Here are some key rules to live by:
- Parents should be in control, because we supply – We decide which foods to buy and when to serve them. Though kids will pester parents for less nutritious foods, adults are ultimately in charge when deciding which foods are regularly stocked in the house. Children will eat what’s available, they may throw tantrums for a day or two but eventually they will learn.
- Give them choices – what foods we allow into our houses and the how it’s being cooked is completely our choice of course, but we may allow our children to choose from those choices we offer them, this will make them feel powerful and they generally stick to their choices. If we follow step 1, our kids will be choosing only from the foods we buy and serve.
- Start early – Food preferences are developed early in life, so offer variety. Likes and dislikes begin forming even when kids are babies. We may need to serve a new food a few different times for a child to accept it.
- Avoid aerated drinks – Soda and other sweetened drinks add extra calories and get in the way of good nutrition. Water and milk are the best drinks for kids. Juice is fine when it’s 100% fruit.
- Sweets – Occasional sweets are fine, but turning them into rewards and treats may send the wrong signals to our children.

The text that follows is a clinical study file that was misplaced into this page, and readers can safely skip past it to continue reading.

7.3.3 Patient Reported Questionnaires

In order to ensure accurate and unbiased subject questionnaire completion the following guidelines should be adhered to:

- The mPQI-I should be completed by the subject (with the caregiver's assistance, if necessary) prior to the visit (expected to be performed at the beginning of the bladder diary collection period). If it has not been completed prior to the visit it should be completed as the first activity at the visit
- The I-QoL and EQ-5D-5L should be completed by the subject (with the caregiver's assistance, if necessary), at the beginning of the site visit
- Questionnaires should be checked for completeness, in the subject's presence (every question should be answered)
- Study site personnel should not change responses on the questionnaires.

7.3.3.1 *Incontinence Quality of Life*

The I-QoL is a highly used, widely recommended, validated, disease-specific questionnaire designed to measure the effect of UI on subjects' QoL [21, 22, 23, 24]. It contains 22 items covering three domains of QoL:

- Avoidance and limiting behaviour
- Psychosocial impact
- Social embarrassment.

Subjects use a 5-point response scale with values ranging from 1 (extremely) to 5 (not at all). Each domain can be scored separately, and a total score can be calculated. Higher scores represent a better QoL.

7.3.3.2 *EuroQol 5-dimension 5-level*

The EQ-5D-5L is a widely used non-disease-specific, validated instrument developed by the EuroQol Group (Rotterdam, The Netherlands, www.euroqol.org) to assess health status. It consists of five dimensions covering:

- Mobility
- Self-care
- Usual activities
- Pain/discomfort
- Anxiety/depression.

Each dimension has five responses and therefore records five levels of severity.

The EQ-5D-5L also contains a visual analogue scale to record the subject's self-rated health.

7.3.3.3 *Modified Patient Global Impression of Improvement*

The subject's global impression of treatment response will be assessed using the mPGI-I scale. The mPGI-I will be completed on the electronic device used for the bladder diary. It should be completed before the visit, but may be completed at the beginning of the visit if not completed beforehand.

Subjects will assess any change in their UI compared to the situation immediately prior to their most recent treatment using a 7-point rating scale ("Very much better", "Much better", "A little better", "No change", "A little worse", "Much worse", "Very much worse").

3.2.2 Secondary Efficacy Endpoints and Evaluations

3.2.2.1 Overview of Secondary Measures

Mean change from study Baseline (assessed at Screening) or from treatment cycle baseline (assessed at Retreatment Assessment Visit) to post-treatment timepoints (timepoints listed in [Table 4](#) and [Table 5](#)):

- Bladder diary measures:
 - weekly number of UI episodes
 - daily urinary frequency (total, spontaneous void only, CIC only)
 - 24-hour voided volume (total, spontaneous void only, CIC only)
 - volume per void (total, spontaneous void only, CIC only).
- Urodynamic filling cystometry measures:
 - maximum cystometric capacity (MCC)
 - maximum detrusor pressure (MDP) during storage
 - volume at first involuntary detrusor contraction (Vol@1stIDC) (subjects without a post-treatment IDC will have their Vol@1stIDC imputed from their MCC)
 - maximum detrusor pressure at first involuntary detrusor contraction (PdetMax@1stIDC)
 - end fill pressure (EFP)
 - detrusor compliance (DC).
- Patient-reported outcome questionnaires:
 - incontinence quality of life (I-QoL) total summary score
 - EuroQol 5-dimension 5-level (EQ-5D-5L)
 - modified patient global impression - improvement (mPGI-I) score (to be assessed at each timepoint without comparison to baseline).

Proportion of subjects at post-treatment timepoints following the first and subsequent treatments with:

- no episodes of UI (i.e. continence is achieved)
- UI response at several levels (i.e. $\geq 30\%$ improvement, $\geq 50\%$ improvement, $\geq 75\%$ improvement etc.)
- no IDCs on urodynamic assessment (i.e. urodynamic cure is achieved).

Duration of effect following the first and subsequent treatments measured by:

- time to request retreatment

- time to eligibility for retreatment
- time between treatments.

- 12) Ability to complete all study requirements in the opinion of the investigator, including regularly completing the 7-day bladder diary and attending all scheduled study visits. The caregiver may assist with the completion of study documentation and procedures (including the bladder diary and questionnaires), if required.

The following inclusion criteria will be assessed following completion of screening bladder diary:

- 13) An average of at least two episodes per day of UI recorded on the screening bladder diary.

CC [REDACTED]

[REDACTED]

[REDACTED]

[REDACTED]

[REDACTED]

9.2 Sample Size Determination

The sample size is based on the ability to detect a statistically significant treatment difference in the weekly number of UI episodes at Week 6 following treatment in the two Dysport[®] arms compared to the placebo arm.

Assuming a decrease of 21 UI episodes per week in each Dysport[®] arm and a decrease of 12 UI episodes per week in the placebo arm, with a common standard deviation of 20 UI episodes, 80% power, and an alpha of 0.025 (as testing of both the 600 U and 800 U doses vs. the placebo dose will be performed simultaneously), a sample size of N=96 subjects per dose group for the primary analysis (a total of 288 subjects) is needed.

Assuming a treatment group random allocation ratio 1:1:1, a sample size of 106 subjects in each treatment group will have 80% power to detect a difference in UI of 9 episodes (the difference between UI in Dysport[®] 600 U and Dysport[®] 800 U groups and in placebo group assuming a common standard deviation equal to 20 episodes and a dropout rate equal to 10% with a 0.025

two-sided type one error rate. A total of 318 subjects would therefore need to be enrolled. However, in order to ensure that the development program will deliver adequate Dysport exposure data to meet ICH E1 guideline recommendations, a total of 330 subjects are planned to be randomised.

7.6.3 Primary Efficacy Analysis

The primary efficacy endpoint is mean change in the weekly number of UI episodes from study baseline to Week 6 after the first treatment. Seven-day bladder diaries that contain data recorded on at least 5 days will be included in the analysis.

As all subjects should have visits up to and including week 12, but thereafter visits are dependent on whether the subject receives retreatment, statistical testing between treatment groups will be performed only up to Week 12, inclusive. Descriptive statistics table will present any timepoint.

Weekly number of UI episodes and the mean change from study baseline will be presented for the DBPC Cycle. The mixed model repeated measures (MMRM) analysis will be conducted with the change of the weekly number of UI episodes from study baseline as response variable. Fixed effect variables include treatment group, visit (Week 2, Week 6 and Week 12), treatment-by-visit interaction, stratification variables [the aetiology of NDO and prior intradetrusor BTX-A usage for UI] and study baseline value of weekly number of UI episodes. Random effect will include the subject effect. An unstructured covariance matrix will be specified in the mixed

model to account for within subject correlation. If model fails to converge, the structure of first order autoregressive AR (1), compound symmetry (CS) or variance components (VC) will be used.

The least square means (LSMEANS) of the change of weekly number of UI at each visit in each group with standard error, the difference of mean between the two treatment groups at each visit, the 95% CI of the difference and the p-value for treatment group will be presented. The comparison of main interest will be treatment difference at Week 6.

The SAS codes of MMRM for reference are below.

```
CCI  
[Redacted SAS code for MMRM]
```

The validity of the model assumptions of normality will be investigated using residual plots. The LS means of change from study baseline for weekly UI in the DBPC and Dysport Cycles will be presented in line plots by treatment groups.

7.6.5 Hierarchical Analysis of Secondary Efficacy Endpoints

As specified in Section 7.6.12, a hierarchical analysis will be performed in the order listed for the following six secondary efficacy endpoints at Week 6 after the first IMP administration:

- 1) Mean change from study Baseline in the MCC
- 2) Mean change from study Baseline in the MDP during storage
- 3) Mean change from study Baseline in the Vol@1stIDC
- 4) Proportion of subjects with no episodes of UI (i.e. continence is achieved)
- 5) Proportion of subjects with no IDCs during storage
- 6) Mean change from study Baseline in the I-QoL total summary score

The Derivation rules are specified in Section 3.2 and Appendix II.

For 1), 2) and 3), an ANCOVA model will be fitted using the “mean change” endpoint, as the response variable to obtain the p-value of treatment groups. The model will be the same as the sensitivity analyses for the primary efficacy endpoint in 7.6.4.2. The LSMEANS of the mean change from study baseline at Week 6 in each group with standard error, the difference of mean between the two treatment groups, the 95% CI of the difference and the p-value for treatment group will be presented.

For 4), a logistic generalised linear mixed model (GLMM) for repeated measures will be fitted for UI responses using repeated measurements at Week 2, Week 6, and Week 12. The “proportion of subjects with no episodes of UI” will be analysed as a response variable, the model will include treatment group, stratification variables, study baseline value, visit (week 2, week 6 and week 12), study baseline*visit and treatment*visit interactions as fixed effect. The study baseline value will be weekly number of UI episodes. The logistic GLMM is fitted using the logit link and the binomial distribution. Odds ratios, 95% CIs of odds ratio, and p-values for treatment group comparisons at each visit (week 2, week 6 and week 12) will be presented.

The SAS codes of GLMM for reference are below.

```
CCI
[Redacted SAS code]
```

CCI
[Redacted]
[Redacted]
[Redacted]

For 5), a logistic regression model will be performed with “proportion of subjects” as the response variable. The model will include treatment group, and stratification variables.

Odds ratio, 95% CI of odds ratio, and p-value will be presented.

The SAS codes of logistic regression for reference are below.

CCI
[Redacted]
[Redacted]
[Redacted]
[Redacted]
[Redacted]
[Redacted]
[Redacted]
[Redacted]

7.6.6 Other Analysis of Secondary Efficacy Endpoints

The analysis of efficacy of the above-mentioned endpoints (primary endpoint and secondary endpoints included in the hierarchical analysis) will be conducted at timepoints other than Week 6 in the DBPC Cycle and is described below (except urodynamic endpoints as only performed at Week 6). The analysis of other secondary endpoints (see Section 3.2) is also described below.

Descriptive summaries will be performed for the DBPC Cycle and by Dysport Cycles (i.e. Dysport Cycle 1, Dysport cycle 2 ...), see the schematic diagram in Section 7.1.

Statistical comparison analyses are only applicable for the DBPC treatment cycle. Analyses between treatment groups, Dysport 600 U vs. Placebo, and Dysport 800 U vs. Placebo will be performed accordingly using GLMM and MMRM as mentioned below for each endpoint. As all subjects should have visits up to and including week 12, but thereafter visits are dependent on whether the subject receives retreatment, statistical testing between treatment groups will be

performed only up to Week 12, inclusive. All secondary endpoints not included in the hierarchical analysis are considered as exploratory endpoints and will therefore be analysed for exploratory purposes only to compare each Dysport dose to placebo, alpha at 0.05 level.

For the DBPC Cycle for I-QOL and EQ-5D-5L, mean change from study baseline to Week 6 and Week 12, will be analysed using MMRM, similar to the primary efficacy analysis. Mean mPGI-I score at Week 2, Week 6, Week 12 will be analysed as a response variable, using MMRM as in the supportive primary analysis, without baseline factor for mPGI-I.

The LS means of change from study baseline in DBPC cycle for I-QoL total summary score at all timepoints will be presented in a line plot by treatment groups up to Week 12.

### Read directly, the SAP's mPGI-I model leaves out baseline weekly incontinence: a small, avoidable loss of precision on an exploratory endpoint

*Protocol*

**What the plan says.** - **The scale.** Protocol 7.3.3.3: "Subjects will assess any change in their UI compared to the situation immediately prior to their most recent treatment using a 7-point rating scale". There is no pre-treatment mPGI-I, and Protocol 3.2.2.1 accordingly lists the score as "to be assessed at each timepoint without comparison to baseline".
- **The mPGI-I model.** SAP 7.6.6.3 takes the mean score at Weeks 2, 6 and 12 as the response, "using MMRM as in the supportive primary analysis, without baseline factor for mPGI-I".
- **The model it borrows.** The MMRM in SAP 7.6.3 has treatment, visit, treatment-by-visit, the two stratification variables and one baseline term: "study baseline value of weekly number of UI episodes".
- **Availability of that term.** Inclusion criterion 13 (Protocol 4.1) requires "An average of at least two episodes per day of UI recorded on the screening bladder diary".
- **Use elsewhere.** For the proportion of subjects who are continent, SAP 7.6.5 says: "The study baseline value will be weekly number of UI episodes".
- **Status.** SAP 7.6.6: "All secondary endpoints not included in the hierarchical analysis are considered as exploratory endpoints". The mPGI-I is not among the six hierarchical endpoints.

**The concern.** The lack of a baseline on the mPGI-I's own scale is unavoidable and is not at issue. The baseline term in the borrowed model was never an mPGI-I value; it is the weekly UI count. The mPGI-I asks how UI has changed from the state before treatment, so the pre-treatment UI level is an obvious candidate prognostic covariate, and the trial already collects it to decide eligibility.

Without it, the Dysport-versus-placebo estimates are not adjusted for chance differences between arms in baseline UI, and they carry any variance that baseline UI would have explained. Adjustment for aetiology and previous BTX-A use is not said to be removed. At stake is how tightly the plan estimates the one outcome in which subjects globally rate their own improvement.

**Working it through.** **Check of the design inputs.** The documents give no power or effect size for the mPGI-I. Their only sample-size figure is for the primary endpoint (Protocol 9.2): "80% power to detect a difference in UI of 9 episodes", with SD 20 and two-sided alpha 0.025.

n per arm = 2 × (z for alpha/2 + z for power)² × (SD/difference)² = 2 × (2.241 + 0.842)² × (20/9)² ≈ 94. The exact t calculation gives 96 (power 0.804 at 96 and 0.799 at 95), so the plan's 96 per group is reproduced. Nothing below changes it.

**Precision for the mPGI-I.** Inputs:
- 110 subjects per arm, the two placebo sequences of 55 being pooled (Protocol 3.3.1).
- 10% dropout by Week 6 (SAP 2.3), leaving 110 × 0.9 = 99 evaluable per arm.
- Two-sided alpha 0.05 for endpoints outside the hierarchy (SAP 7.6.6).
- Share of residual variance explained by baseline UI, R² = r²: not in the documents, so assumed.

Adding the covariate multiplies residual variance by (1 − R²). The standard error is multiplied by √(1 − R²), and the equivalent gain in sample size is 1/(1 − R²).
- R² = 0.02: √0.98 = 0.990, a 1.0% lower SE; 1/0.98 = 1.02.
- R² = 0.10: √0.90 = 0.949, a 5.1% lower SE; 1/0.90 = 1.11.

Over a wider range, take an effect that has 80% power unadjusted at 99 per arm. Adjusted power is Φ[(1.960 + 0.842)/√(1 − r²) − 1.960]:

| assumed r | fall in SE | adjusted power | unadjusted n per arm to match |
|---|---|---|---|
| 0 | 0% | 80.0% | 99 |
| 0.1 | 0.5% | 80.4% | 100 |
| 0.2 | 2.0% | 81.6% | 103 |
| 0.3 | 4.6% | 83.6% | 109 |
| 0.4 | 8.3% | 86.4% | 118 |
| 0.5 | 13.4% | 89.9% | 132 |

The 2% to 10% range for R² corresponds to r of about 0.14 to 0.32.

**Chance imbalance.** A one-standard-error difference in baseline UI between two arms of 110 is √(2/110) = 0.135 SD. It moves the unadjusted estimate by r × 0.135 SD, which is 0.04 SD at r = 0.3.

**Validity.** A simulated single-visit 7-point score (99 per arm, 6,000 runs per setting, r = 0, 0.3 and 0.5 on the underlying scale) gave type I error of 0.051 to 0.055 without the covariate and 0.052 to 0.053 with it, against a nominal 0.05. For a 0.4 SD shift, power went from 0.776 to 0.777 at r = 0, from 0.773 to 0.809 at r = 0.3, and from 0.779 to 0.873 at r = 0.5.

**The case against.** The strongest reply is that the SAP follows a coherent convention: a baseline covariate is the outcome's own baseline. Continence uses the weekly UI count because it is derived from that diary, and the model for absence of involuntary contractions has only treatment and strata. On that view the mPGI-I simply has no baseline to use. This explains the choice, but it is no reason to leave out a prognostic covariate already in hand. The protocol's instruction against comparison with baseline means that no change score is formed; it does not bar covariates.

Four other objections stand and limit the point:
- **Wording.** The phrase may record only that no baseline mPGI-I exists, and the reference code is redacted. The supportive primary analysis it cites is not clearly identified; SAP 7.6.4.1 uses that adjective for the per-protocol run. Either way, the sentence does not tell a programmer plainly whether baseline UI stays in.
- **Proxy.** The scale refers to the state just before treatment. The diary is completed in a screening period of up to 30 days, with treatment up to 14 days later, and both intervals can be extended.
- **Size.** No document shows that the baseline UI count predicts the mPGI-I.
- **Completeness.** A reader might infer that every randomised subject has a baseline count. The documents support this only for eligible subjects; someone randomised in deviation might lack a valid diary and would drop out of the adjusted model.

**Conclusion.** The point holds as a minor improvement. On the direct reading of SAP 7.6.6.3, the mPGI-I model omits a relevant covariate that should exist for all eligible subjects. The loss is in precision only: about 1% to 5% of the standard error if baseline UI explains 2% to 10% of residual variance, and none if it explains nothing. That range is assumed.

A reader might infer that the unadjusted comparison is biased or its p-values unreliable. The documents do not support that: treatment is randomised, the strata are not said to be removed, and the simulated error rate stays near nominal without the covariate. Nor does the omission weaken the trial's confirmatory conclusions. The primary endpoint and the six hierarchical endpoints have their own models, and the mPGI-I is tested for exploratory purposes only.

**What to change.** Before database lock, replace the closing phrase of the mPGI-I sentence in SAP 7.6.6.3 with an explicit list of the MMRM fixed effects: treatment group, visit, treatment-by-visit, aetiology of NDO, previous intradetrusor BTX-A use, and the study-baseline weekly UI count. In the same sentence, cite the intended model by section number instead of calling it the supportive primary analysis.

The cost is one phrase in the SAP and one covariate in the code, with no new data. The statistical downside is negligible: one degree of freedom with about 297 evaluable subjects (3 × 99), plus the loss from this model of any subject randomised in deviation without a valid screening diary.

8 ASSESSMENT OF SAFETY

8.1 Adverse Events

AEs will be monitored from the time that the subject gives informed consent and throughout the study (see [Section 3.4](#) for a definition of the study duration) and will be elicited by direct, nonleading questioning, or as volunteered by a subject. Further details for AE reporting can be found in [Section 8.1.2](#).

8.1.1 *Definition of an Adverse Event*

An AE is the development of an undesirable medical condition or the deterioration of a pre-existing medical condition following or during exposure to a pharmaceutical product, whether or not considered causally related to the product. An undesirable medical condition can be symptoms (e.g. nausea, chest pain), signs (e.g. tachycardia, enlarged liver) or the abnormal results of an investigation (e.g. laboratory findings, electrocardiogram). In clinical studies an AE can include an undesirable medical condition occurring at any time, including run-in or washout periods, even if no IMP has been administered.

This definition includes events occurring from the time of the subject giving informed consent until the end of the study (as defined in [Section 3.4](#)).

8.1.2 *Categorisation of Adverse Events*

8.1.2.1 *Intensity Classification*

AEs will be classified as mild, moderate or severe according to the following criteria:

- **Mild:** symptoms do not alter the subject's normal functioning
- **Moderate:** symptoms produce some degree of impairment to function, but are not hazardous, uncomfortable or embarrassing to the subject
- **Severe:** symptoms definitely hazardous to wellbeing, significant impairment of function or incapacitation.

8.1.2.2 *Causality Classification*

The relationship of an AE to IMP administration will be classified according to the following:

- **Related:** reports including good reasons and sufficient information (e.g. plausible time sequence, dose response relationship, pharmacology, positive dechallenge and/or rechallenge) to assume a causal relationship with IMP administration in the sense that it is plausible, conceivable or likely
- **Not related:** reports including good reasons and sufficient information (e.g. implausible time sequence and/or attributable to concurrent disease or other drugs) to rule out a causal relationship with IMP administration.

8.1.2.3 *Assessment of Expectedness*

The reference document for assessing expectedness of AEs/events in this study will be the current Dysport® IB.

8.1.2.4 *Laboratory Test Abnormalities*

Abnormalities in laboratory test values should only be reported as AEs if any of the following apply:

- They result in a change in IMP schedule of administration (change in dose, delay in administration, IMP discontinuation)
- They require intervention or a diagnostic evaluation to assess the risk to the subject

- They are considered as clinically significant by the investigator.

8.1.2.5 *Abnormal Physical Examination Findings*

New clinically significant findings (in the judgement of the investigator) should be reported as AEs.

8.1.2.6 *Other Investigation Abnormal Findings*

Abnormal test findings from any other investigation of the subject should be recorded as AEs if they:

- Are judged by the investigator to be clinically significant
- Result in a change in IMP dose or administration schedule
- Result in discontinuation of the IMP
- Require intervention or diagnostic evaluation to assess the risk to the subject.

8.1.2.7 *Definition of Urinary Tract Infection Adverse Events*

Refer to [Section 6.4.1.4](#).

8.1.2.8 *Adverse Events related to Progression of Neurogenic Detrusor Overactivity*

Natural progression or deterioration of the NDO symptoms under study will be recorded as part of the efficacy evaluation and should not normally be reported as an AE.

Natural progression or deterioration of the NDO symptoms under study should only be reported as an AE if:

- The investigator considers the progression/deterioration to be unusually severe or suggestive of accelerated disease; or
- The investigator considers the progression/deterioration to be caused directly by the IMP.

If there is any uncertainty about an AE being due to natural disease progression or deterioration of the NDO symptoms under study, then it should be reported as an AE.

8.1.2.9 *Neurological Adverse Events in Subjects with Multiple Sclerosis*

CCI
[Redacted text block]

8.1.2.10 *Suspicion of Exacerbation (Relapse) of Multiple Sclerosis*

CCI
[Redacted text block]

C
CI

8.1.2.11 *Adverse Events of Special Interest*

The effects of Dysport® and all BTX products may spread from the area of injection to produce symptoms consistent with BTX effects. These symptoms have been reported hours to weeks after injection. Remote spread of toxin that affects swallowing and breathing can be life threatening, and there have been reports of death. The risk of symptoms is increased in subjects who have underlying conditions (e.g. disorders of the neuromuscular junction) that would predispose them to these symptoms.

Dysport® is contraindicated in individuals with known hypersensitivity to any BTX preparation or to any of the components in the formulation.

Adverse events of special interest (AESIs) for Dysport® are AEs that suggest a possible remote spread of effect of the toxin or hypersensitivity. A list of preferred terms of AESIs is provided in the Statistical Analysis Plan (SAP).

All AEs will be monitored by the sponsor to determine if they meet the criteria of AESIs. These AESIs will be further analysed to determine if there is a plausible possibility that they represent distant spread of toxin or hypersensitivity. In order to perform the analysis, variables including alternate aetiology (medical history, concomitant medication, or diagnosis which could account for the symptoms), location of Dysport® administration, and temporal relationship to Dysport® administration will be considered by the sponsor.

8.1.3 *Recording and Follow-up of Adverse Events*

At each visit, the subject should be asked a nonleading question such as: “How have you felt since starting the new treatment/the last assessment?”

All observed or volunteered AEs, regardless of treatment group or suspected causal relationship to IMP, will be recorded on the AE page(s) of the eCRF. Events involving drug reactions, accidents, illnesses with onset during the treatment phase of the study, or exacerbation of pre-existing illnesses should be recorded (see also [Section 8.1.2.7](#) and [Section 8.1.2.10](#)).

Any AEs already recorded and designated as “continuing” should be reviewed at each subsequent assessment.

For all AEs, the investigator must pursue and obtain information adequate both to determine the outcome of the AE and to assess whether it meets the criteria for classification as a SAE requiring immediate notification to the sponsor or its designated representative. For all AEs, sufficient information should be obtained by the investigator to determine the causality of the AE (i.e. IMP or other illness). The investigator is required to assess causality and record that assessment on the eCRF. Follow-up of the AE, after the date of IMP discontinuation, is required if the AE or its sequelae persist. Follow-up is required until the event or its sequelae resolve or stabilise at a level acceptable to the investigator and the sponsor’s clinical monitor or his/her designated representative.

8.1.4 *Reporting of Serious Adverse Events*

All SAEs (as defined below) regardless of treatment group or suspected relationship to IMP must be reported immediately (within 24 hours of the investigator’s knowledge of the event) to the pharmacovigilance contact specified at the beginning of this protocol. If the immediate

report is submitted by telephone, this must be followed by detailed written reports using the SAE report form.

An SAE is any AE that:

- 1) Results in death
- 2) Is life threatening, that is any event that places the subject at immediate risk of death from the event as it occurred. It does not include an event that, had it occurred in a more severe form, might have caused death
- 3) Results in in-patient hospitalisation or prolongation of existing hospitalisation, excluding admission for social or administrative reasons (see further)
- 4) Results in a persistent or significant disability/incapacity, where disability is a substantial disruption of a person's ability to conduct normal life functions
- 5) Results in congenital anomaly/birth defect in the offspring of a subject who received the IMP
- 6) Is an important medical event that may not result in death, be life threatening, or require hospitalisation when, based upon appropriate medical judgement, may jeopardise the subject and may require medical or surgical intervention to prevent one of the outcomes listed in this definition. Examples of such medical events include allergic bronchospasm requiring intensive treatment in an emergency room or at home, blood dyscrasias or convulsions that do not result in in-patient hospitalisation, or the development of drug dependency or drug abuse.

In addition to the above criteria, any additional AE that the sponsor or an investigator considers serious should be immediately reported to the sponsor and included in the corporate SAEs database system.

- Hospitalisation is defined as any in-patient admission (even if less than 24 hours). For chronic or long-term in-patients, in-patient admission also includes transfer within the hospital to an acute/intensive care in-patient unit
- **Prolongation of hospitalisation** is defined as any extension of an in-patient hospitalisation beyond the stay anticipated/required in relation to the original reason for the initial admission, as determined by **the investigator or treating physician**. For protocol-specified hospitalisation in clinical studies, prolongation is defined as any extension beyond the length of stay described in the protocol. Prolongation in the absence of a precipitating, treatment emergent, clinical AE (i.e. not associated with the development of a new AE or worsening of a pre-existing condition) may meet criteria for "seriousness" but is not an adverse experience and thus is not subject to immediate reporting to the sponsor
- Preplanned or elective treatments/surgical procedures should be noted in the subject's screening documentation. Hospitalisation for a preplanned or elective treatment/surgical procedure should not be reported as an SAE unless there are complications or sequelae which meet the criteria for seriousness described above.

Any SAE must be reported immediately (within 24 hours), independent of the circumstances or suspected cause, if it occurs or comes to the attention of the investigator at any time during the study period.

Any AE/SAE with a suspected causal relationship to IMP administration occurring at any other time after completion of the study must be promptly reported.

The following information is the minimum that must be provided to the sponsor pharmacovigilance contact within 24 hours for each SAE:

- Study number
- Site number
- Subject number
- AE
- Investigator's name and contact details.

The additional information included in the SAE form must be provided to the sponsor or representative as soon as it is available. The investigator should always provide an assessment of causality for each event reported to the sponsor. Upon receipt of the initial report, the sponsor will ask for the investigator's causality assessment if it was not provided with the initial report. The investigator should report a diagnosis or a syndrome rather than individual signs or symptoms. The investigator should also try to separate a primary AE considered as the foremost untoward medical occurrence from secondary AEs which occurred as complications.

- Let us not reward with food – Find better ways to say “I love you.” When foods are used to reward kids and show affection, they may start using food to cope with stress or other emotions. Offer hugs, praise, and attention instead of food treats.
- Set examples – Let us be a role model and eat healthy ourselves. When trying to teach good eating habits, try to set the best example possible. Choose nutritious snacks, eat at the table, and don’t skip meals.
- Limit TV and computer time- this will avoid mindless snacking and encourage activity. Research has shown that kids who cut down on TV-watching also reduced their percentage of body fat. When TV and computer time are limited, they’ll find more active things to do. And limiting “screen time” means we’ll have more time to be active together.
Matt Cartwright says “A balanced diet and physical activity are vital to academic performance. A healthy diet has a direct link to increased cognitive function and memory skills, decreased absenteeism from school, and improved mood. These advantages can help students stay focused and complete their coursework”
A dining experience at an International School is as diverse and well balanced as the students studying there. At Sharanya Narayani International School (SNIS) the dietary needs of the students are given utmost priority. Being responsible for the health of the students is a big responsibility and a challenge, SNIS being an International Boarding School not only makes sure that the students are fed well balanced nutritious meals but also makes the meals appetizing and varied so that it caters to international students who may suffer from homesickness. SNIS is committed to creating a healthy future generation where students not only have fresh, hygienically prepared well balanced meals but also enjoy their meals and meal time where they learn the importance of not wasting food and also choosing portions from all food groups and appreciating varied taste palates.
Medical News Today
WHO statistics and information
Kids Health Magazine